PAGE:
With encouragement from MasterCard and Visa, bankers are exploring the possibilities of providing debit card access to investment accounts.

The linkage seems only natural, and a handful of banks already are allowing customers to use automated teller machine cards with investment products.

The cards can be used to withdraw cash from money market funds, and in some cases also to obtain information on equity and other investment holdings.

Option in Place

MasterCard International claims its members for years have had the option of putting MasterCard logos on ATM cards linked to investment accounts.

With the rise in investment products' popularity, Visa began last month to promote its program aggressively.

Neither association adopted special regulations for the task. Visa and MasterCard are simply "fulfilling the wishes of their members," said A. Christian Fredrick, senior vice president of corporate administration at

Fleet Financial Group, Providence, R.I.

Fleet was one of the first issuers to approach MasterCard about the viability of such a product.

"Two years ago I don't think people would have realized that banks were involved in mutual funds and annuities," said Una Somerville, a Visa vice president responsible for the Visa Check card.

"We wanted to respond to the market trend of issuers offering more products," Ms. Somerville said. "We see a huge opportunity for consolidating packages, and this creates an expanded version of the Visa Check card, a new definition."

The concept of linking a debit card to investments, however, had its genesis in the brokerage business, notably with Merrill Lynch & Co.'s Cash Management Account.

"Banks are trying to play catch-up with the brokerage programs said Anne Figueredo, senior consultant at the Spectrum Group, a consulting firm in San Francisco.

Merrill Lynch recently expanded on its original CMA-Visa idea by introducing a secured Visa credit card. Spending on the card is collateralized by investment balances in securities or certificates of deposit.

The product, called the Omega Account, offers a low interest rate of between 6% and 8%. The minimum for opening the account is $13,000, and investors can only borrow up to 70% of their investment. The annual fee is $65.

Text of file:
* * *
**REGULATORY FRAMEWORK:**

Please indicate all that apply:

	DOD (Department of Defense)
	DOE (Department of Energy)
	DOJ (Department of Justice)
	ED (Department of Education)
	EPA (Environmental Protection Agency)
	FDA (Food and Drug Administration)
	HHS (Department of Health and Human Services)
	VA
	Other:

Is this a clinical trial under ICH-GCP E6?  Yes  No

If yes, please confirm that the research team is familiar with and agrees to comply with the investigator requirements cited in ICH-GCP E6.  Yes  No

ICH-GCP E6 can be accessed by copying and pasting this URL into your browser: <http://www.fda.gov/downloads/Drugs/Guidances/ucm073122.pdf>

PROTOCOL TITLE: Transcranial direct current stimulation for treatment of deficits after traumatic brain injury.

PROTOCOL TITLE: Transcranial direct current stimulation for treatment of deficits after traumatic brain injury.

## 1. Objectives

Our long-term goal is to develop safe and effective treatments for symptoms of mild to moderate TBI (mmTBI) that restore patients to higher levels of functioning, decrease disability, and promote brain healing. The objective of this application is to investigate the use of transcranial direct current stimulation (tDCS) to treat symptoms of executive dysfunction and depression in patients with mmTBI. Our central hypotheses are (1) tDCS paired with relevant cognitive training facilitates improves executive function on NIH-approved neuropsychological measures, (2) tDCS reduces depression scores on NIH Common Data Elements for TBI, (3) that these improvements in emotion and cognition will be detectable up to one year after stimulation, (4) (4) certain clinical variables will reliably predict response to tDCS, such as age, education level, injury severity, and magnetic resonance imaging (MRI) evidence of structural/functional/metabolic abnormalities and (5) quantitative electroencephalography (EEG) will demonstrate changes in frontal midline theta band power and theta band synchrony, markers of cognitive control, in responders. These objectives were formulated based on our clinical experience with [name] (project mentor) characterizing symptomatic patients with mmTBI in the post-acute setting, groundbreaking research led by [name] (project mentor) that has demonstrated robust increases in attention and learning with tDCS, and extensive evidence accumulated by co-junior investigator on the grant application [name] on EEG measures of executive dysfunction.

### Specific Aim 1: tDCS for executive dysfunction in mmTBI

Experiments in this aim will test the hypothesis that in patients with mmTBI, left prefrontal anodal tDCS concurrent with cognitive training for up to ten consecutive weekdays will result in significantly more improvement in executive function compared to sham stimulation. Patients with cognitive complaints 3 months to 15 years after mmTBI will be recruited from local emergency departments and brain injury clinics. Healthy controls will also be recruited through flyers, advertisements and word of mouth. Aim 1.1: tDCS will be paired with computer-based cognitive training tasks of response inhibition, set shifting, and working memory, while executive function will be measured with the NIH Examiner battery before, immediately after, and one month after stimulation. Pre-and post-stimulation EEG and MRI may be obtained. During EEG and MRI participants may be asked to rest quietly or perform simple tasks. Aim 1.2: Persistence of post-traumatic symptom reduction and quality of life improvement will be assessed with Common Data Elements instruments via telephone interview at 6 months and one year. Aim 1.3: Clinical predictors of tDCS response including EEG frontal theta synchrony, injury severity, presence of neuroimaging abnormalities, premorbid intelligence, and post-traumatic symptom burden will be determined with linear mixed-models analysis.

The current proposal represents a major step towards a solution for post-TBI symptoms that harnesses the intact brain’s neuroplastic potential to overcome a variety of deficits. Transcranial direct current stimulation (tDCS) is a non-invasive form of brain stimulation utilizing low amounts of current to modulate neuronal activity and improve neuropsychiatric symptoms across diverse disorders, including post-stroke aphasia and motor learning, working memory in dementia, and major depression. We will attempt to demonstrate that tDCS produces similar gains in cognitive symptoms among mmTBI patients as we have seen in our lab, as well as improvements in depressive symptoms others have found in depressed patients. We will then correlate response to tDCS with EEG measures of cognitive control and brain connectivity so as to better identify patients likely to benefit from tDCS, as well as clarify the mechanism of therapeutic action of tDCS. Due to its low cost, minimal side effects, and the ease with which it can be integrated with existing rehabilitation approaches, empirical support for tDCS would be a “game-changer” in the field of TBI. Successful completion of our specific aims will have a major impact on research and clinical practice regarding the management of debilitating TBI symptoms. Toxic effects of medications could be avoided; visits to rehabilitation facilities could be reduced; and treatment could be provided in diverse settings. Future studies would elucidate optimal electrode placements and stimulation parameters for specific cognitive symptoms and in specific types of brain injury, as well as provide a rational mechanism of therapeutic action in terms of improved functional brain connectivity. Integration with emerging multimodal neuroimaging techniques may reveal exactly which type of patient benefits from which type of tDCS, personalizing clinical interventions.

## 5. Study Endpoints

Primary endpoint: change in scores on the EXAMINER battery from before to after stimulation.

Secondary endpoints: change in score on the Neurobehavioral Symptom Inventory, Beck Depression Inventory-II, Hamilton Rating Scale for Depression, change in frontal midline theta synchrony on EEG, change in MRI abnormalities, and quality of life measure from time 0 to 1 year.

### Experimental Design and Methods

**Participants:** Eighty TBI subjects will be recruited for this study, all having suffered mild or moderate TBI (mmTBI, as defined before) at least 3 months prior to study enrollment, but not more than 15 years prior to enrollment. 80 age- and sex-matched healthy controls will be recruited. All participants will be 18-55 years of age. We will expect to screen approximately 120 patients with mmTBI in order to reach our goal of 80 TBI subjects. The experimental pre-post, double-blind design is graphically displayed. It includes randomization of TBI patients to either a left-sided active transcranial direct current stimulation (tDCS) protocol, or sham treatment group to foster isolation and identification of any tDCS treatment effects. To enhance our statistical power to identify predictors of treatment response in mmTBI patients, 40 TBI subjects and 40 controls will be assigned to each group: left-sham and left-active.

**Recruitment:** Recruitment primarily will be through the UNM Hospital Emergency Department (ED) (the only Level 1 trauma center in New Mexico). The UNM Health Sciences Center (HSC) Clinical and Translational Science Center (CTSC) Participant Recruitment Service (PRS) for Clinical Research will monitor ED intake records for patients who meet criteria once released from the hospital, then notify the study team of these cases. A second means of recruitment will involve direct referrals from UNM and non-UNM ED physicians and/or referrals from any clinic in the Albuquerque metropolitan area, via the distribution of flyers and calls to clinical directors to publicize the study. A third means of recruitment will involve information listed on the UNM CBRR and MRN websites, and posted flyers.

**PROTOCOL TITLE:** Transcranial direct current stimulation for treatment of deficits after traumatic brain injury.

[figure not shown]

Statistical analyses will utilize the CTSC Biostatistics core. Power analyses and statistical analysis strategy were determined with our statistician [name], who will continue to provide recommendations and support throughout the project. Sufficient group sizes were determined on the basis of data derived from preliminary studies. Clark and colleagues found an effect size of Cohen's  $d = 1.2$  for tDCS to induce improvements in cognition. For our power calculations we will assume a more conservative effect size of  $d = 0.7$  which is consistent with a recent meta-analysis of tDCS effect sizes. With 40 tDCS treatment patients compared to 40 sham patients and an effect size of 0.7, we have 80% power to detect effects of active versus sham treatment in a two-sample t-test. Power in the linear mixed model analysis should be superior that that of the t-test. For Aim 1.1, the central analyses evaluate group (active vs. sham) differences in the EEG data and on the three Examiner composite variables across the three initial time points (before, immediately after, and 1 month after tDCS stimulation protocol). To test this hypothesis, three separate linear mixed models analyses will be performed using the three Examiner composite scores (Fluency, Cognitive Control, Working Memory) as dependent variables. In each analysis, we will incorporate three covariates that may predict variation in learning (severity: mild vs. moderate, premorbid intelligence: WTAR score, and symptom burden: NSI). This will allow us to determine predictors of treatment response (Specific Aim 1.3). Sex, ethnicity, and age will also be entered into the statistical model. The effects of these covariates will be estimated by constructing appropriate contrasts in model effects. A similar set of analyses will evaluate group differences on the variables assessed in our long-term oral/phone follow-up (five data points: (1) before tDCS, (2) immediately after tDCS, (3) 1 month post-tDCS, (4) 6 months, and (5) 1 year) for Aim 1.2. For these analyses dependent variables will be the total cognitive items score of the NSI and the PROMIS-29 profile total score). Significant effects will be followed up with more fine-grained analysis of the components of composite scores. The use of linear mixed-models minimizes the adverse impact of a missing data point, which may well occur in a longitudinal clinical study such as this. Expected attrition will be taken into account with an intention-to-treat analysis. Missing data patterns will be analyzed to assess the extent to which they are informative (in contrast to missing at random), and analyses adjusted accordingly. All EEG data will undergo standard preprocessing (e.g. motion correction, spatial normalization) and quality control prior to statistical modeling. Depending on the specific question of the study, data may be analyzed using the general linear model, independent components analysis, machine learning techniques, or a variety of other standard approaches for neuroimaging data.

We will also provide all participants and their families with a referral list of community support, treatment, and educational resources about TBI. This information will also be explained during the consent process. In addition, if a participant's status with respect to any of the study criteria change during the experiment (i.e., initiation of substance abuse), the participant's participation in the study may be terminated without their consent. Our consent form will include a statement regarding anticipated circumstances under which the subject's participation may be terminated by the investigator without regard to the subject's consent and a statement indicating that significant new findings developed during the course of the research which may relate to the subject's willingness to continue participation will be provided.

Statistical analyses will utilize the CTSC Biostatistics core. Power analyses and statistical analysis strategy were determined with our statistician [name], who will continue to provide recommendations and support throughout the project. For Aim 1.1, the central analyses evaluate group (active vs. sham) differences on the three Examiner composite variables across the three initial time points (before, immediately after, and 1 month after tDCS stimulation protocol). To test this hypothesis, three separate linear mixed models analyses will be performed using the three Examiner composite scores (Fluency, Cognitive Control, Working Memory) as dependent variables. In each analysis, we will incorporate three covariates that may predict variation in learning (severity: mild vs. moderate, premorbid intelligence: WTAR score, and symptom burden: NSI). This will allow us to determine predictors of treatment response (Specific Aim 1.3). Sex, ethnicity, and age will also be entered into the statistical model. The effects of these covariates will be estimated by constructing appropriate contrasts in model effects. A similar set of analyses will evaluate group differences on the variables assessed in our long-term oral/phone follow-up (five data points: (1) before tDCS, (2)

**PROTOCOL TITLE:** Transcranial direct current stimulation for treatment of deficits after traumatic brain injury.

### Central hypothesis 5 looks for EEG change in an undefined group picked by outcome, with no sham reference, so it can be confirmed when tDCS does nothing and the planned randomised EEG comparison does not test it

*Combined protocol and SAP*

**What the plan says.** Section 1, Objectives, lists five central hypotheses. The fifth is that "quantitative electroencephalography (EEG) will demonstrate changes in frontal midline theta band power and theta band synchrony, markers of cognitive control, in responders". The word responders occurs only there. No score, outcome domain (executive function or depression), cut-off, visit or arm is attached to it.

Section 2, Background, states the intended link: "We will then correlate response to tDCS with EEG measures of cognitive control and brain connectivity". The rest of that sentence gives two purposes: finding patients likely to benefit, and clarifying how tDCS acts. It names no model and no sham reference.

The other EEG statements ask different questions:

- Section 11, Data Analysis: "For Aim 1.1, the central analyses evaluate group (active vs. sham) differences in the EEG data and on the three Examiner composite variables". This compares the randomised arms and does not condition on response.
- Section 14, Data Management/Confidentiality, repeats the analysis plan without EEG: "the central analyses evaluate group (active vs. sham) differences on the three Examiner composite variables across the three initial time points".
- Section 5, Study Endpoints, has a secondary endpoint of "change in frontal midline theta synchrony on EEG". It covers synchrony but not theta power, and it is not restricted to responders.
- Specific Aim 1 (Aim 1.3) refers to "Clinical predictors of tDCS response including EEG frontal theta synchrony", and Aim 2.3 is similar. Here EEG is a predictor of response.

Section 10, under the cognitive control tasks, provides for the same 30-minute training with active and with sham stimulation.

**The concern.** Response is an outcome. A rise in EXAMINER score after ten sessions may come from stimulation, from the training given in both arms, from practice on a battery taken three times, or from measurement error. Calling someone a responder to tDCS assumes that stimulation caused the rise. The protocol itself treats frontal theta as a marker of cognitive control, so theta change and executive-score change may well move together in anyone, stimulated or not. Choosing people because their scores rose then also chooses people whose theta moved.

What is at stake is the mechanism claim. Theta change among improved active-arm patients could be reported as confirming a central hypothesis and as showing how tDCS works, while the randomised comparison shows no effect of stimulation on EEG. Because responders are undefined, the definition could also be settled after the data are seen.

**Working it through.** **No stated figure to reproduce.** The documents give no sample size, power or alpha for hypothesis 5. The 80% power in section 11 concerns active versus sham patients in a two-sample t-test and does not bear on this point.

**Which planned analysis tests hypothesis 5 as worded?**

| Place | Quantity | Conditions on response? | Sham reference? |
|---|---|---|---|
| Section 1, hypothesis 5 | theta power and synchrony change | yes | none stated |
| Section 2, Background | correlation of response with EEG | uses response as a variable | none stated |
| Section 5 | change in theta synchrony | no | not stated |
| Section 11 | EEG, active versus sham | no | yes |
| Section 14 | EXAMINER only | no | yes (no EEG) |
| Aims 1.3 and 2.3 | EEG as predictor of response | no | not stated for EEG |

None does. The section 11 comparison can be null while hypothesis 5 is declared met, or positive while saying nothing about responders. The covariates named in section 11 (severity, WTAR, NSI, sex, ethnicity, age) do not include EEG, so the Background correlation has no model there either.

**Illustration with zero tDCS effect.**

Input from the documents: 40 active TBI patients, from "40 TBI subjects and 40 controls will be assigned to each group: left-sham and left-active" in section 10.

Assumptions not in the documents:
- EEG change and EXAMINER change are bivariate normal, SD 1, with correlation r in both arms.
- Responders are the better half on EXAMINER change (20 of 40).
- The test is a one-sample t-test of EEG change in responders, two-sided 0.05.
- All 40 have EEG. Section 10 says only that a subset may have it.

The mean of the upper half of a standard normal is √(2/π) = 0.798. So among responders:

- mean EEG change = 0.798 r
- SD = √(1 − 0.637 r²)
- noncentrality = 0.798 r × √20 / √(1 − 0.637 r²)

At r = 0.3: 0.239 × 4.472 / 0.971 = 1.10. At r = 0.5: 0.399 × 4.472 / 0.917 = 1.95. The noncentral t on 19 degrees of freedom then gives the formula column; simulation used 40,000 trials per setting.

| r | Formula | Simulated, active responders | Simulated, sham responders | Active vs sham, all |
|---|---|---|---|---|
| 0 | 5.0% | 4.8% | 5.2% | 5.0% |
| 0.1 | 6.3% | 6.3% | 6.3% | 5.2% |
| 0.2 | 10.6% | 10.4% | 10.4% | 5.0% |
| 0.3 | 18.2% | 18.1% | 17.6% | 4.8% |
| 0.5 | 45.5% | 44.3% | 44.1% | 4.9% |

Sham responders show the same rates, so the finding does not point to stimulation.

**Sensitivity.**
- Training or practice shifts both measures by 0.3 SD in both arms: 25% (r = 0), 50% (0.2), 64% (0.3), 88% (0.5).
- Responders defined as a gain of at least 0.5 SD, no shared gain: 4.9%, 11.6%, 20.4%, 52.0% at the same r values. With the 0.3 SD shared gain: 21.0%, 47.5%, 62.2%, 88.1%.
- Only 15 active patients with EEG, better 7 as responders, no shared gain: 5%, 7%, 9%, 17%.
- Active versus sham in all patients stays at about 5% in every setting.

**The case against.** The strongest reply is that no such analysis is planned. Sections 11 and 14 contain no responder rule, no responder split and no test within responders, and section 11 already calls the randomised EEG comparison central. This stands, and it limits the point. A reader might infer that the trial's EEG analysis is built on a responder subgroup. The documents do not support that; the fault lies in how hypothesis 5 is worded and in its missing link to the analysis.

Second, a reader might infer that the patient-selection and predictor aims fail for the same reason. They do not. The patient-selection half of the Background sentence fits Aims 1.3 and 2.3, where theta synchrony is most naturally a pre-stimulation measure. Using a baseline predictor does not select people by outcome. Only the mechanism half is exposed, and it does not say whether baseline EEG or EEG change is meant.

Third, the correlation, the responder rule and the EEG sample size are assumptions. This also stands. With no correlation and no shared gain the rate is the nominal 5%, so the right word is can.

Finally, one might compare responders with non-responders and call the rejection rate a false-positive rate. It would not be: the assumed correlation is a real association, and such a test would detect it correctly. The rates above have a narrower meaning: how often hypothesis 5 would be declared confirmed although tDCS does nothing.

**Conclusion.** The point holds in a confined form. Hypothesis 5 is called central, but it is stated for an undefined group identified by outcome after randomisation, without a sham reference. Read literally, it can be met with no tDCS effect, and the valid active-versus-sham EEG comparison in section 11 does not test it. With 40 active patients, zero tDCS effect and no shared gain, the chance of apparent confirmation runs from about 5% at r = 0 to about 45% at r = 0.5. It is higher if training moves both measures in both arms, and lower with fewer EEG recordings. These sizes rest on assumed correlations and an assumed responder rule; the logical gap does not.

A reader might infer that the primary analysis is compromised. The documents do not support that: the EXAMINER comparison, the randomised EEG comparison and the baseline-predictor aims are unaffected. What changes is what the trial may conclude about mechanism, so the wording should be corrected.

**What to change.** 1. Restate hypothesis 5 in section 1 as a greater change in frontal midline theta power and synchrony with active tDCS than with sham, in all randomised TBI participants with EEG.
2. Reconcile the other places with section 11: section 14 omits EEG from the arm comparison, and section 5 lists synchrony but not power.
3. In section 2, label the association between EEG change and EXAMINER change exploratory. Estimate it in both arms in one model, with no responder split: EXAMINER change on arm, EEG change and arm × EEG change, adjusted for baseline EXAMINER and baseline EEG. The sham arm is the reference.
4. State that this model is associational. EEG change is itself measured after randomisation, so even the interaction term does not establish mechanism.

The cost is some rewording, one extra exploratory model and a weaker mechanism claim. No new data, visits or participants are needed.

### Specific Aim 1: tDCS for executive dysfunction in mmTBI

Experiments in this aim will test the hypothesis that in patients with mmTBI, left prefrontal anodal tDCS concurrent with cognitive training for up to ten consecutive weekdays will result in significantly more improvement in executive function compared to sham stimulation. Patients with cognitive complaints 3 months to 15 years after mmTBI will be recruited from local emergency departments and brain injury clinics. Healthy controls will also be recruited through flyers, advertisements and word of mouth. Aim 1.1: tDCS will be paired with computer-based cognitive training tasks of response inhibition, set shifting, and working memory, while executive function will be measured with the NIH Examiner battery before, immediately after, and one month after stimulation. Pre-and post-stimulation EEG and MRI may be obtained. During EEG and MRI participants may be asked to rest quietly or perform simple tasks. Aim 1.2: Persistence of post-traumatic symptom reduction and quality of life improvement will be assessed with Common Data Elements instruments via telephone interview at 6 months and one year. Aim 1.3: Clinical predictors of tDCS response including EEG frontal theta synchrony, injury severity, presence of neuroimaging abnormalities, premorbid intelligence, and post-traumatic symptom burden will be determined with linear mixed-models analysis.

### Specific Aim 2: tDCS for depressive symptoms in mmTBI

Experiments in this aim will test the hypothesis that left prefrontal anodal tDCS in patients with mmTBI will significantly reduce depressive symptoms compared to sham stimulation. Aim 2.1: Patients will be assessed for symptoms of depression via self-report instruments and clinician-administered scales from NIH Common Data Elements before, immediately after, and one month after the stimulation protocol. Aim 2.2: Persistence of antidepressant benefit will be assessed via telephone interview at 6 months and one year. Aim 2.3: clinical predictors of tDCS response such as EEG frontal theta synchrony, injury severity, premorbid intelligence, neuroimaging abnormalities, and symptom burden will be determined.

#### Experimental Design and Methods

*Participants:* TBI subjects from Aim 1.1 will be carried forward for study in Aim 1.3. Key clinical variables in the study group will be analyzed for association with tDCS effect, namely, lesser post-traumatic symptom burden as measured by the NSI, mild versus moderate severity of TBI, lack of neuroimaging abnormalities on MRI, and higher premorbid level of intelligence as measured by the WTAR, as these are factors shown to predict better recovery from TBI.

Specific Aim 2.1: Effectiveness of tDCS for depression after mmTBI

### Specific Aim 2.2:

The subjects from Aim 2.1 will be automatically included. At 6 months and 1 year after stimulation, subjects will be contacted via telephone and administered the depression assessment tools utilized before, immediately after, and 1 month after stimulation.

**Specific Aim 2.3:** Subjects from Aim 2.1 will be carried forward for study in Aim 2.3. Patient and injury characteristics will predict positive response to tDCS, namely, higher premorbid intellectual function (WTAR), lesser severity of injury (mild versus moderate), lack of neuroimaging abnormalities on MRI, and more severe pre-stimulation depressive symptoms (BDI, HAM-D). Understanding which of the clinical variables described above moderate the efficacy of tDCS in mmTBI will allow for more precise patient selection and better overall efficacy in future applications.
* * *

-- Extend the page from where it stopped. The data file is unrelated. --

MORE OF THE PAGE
In a recent Spectrum Group survey of 51 banks' investment product strategies, 94% said they already offered some type of investment product, with mutual funds being the most popular.

Comprehensive Service

The survey also showed that banks have a growing interest in providing comprehensive financial services by linking investment products to customers' other banking services.

For example, 4 1 % of the respondents planned to, or already did, offer statements that combine investment and traditional banking information. And 24% of the respondents said they planned to add ATM access to their proprietary funds.

In contrast, only 2% planned to offer debit card transaction access to proprietary programs, and 2% had plans to link credit cards with

proprietary programs.

Fleet, Citicorp of New York, and Wells Fargo & Co. of San Francisco are among the banks with a debit card that accesses investment funds.

The Fleet program, introduced a year ago, operates in typical fashion, linking a checking account, a proprietary money market mutual fund, and a MasterCard debit card. When a consumer purchases an item with the card, the money is subtracted from the checking account. At the end of the business day, the bank would sweep a corresponding amount out of the investment fund to replenish the checking account.

"Generally, people are using the card to put money into the fund rather than making purchases against it," said Mr. Fredrick. That was the way Fleet positioned the card in its marketing.

Fleet is also one of the few banks that has a "good" consolidated statement, according to Ms. Figueredo at Spectrum Group.

Such programs typically would not allow debit card access to stock or bond funds, because of accounting complications; their share prices fluctuate from day to day.

And banks are offering debit access only to their proprietary funds. According to Ms. Somerville, debits from investment packages would probably be for bigticket purchases, such as vacations or school tuition, rather than everyday living costs.

"The real story is not necessarily debit access to a mutual fund or some kind of a bank securities account, but rather where retail banking is headed long term," said Charles T. Russell, chief executive officer of Visa International in a recent interview. "The name of the game is, first of all, relationship banking, and the role Visa plays in relationship banking."

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